Taken from PDA Society

Is it ODD or PDA?

Pathological Demand Avoidance in children can appear to be very similar to ODD due to how they present externally.  However, the best description I have found to explain the differences is won’t versus can’t.  ODD is a wilful choice to disobey whereas PDA is a complete inability to obey the demand.  Children with PDA have an anxiety-driven need to be in control.

PDA is not a choice and is lifelong.

Diagnosing Pathological Demand Avoidance in Children

PDA can be diagnosed in children as young as pre-school, but as we know with our children, it is often years later.  Children with PDA and Autism can actually mask quite well in school. They can appear to be more social or blend in by copying other children but not really understanding the context. 

Signs of PDA in early childhood may include, but not restricted to; delayed developmental milestones, resistance or avoidance of everyday activities, can be socially manipulative to avoid certain situations, reward, praise, consequences may have no effect, can be very comfortable in role play or fantasy play to the point they may lose touch with reality, have obsessive behaviours, can appear sociable (contrary to ASD) but do not really identify with other children.

A healthcare professional such as a paediatrician or child psychologist can diagnose PDA. From reading about PDA, do try and find someone who specialises in this or is at least knowledgeable about PDA.  It is still a relatively new diagnosis and therefore can lack a full understanding.  Diagnosis of PDA can be missed because, like ADHD, the child can mask, present differently, be blamed on bad parenting, or even be misdiagnosed e.g., ODD or CD (Conduct Disorder). The reason it is important to distinguish whether your child has ODD or PDA is that they require different strategies to help them.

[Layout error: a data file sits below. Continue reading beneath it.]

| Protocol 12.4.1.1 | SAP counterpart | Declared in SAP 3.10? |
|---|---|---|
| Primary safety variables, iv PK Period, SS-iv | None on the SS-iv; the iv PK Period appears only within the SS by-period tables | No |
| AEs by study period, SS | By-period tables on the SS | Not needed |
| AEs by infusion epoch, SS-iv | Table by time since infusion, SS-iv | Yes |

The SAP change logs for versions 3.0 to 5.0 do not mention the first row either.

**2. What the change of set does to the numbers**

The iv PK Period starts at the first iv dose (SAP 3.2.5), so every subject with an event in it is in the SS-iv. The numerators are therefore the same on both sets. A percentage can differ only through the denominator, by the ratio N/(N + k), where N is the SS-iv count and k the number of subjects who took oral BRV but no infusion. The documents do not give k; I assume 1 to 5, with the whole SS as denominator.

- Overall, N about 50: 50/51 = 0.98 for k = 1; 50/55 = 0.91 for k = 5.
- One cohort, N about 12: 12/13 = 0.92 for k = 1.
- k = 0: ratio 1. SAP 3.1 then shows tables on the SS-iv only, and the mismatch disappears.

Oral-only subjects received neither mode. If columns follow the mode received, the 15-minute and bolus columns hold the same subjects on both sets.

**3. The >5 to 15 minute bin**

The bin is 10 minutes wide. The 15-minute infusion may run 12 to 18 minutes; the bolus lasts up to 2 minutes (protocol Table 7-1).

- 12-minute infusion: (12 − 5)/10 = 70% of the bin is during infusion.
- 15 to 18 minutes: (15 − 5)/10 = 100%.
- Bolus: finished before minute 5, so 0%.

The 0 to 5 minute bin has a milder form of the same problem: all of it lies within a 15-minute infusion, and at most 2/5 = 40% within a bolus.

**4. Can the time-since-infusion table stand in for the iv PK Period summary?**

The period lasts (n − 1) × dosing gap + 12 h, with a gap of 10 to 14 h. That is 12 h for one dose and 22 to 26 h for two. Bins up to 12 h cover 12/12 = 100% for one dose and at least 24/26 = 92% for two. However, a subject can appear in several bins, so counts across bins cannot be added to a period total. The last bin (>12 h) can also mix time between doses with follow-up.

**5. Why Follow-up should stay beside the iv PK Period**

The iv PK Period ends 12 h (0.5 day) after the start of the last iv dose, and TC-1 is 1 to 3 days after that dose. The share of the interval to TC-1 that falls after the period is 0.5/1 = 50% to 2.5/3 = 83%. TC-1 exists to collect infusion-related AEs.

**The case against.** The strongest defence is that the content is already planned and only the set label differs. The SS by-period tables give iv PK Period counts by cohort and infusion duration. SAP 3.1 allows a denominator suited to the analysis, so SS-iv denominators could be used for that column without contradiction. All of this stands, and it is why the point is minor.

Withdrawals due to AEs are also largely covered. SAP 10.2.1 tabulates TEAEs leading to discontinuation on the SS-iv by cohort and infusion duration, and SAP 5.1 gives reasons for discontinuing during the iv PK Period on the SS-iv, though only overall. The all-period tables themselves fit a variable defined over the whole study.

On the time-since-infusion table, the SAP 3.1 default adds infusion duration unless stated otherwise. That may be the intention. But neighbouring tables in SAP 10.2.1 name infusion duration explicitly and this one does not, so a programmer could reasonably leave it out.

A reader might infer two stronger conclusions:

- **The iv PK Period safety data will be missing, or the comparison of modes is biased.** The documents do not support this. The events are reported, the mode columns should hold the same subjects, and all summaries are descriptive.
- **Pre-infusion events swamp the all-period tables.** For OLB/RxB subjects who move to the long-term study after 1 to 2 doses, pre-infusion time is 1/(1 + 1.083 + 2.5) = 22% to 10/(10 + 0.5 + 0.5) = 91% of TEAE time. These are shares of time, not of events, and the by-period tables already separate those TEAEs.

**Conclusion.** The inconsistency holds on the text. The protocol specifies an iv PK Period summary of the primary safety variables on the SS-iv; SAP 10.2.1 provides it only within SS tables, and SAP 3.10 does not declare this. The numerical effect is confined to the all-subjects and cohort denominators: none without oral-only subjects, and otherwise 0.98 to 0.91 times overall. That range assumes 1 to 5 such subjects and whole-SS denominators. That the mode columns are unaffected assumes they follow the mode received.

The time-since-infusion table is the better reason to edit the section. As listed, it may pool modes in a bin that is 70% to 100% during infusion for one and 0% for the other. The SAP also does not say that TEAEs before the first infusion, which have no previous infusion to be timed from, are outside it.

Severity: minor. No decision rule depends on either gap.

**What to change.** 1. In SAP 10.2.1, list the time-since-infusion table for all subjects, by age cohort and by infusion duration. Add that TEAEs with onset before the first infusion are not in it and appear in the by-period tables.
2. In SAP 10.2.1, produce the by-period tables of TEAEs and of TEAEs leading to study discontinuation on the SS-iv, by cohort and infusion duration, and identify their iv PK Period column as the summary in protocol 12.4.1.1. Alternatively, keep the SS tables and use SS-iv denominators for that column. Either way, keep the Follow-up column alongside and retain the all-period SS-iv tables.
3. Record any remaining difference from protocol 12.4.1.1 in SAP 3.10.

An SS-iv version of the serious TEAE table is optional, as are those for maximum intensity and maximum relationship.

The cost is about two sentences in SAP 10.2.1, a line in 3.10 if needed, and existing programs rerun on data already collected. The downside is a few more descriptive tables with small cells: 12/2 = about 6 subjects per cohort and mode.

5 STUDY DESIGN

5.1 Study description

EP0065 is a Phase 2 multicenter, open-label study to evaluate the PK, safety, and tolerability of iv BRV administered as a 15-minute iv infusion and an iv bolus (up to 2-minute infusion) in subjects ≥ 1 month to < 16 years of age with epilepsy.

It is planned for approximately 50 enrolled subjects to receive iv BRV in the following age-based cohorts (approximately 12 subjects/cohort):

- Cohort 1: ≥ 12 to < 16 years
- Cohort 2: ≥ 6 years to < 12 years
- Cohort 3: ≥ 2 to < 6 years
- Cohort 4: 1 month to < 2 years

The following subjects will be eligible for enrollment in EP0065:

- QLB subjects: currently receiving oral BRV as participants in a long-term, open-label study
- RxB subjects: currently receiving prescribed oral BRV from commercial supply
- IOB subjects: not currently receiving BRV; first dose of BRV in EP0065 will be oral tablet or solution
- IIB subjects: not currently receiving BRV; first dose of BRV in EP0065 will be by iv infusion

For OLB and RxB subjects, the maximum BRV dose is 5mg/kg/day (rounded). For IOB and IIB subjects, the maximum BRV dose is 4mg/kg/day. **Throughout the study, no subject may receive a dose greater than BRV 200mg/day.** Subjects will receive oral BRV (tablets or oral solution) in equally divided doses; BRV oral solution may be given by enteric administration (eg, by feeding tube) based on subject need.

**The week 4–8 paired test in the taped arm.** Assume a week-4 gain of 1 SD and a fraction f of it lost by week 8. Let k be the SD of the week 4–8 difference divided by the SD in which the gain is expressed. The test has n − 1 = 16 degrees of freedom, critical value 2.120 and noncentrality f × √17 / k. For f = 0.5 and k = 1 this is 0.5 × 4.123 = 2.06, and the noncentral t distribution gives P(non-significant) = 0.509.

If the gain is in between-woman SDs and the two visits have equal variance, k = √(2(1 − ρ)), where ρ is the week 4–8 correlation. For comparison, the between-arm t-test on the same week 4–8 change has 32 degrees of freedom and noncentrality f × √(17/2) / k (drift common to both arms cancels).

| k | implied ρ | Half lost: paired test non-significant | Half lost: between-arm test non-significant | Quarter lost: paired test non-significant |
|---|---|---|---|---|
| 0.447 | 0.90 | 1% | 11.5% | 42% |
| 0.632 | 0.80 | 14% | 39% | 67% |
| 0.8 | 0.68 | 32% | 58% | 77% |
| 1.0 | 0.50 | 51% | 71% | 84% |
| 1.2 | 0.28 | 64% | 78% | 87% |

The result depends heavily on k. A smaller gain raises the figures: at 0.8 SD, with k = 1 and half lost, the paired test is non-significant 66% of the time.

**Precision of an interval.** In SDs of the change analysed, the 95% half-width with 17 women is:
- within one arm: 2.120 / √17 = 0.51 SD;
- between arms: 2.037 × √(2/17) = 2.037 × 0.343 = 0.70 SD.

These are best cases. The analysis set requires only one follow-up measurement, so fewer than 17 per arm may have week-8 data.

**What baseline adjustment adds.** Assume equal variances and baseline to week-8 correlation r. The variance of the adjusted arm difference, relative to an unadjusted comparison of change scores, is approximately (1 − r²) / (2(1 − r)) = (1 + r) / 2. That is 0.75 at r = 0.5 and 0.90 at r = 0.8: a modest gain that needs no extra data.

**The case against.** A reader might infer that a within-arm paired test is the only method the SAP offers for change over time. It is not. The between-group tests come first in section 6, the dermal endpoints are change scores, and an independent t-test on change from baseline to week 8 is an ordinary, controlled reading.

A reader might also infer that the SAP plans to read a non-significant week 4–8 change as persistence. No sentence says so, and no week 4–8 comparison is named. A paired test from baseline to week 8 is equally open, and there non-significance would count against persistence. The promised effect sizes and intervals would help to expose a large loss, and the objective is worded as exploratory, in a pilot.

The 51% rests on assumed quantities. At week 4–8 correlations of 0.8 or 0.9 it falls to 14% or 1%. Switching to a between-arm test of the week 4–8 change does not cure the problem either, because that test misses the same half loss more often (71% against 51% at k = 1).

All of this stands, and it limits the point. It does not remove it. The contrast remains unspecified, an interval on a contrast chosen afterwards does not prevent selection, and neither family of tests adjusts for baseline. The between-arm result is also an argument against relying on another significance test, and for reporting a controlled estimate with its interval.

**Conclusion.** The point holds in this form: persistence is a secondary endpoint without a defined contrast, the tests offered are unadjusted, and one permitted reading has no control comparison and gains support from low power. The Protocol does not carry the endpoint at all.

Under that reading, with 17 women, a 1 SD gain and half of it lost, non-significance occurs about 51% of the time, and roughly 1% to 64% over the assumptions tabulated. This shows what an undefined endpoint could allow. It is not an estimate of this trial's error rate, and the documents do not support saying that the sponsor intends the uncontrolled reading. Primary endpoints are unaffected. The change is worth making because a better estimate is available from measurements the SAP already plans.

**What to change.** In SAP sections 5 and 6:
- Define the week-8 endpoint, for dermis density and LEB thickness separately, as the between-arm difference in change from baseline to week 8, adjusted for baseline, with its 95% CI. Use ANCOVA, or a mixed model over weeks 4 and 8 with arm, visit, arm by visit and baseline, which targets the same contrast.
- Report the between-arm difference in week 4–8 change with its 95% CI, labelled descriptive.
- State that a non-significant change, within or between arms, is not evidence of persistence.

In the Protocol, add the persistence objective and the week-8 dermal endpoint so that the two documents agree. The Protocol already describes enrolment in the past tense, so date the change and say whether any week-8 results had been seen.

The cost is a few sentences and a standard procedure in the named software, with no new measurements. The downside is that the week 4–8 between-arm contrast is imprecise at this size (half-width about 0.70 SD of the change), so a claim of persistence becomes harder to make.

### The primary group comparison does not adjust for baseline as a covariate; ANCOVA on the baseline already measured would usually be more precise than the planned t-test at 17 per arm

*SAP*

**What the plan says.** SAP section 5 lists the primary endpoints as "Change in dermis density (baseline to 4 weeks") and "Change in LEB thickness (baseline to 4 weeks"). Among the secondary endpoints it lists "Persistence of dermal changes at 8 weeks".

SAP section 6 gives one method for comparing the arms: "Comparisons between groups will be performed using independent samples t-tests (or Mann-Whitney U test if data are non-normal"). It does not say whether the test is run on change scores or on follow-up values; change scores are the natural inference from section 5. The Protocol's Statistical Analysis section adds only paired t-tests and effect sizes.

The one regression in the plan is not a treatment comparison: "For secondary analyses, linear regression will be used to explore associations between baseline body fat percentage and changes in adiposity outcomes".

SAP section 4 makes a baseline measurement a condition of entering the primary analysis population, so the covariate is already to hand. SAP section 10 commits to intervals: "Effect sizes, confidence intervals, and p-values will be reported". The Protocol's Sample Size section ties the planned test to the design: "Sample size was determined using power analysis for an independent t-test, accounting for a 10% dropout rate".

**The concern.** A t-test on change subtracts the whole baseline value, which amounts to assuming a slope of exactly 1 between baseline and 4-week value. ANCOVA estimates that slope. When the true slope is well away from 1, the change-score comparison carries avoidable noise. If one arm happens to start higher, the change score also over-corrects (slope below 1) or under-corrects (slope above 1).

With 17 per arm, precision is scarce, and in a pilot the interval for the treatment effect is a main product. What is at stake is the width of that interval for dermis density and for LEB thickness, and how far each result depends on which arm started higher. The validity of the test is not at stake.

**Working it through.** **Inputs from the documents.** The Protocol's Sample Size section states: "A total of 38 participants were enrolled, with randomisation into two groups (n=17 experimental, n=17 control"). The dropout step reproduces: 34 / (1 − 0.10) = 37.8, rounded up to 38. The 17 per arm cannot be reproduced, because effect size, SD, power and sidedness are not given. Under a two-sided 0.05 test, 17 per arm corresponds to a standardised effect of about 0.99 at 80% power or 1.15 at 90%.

How to help your child with PDA

Firm boundaries, short direct questions, rewards, star charts, and praise can all often have the reverse effect on children with PDA. For example, praise can cause anxiety as the child then believes they will always have to do well and repeat what they did.  It’s just too much pressure for them.  So, what can you do? 

  • Pick your battles – this is so important.  This will require some reflection on your part too!  What really matters to you and what could you let slide?  You are not parenting a neurotypical child so don’t stress if things don’t go the way you had hoped!  I always thought I’d be like the Brady Bunch; we are more the Addams family!
  • Be flexible and negotiate – collaborate with your child, and where possible let them plan out things so they feel in control.  You have to set certain, essential, boundaries but use them as guides, not rigorous, set in stone.
  • Remain calm and empathetic – yes this can be hard!  We are only human and we get tired too, but a little bit more patience means less likelihood of a full-blown meltdown that could go on for hours!  Listen and validate your child.  ‘I know you hate the dentist, I did too, but it’ll be over quickly and done for another year!”
  • Doing things together – again I know you don’t want to always have to unload the dishwasher, tidy their rooms etc if that is something you want them to independently do, or because that’s what your friend’s kids now do at this age.  But, isn’t it better to do it ad a shared demand and get it done?
  • Plan ahead and monitor – I think this is true of all our neurodiverse children.  You anticipate what might occur on this trip, day, playdate, shopping trip, or holiday!  I know which parts are tricky for my daughter and without pointing out to her that this is a difficult bit coming up, I observe and try to scale back whatever the demand is until I feel she is ready, and her anxiety has calmed enough to complete it.